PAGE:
“Unethical, sketchy, and uncomfortable behavior among Herndon officials are some of the main reasons behind the push to strengthen the code. The councilmembers shared stories of unnamed former town officials who publicly berated staff, grabbed a staffer in a sexual manner, and solicited jobs from other elected officials in the performance of their official duties.”
—From “Town of Herndon Grapples with How to Revamp Ethics Code,” an article in Reston Today, describing the classic and unresolvable problem with Ethics Codes.
Herndon, Virginia, isn’t too far from where I live.
The problem the article encompasses is as old as the hills. Simply passing laws, or regulations, or rules prohibiting wrongful conduct doesn’t do anything to make the people subject to these laws, regulations and rules better human beings. It simply tells them that there are specific consequences to their bad conduct. Maybe that will discourage them, and maybe it won’t. After all, they have to be caught first.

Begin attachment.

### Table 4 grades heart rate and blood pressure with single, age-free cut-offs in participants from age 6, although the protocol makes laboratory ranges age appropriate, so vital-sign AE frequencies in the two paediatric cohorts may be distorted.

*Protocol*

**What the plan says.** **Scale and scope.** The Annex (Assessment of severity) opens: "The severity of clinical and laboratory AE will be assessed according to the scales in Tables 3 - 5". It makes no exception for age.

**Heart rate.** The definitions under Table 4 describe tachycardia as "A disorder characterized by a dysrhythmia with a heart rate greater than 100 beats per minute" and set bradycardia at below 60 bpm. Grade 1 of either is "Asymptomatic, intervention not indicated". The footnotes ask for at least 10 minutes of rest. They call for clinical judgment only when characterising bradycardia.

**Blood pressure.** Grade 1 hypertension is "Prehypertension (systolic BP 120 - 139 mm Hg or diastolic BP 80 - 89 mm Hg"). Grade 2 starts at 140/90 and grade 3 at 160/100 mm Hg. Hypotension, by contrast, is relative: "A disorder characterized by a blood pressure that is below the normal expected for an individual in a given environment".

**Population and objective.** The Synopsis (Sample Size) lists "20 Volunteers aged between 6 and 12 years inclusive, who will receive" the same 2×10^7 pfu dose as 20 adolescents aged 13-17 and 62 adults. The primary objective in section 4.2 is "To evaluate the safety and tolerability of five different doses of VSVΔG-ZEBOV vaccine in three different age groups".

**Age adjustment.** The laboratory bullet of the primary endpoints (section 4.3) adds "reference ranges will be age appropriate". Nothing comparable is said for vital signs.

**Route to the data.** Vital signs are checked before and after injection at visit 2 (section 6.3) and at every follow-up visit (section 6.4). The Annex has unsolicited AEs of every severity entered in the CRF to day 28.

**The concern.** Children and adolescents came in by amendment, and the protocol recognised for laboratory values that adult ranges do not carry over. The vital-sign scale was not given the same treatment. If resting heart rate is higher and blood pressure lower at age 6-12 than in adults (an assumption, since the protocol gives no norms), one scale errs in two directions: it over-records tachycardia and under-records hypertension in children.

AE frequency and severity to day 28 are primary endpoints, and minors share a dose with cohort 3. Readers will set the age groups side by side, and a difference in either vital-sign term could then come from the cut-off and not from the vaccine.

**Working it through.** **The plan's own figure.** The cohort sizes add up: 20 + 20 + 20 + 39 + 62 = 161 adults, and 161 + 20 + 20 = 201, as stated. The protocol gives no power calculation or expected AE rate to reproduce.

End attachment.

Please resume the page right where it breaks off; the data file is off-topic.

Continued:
The conduct described in the quote is unethical, and anyone with functioning ethics alarms knows its unethical. Abusing subordinates? Sexual assault and harassment? Using official duties to barter for career advancement? If an official knows this conduct and others equally blatant are wrong, then they don’t need a code. If they don’t know they are wrong, no code is going to help them, and individuals that ethically clueless shouldn’t be government officials.
That doesn’t mean that codes of conduct aren’t essential tools of creating an ethical culture in a local government or tree house clubs. They are, but they are just a starting point, putting in place external standards that have to be internalized, which is to say that they are then used to fix the settings on everyone’s ethics alarms in that culture. By themselves, codes do nothing, and they may even cause more misconduct. Unethical people who are also smart love the Compliance Dodge, from the Rationalizations List: Continue reading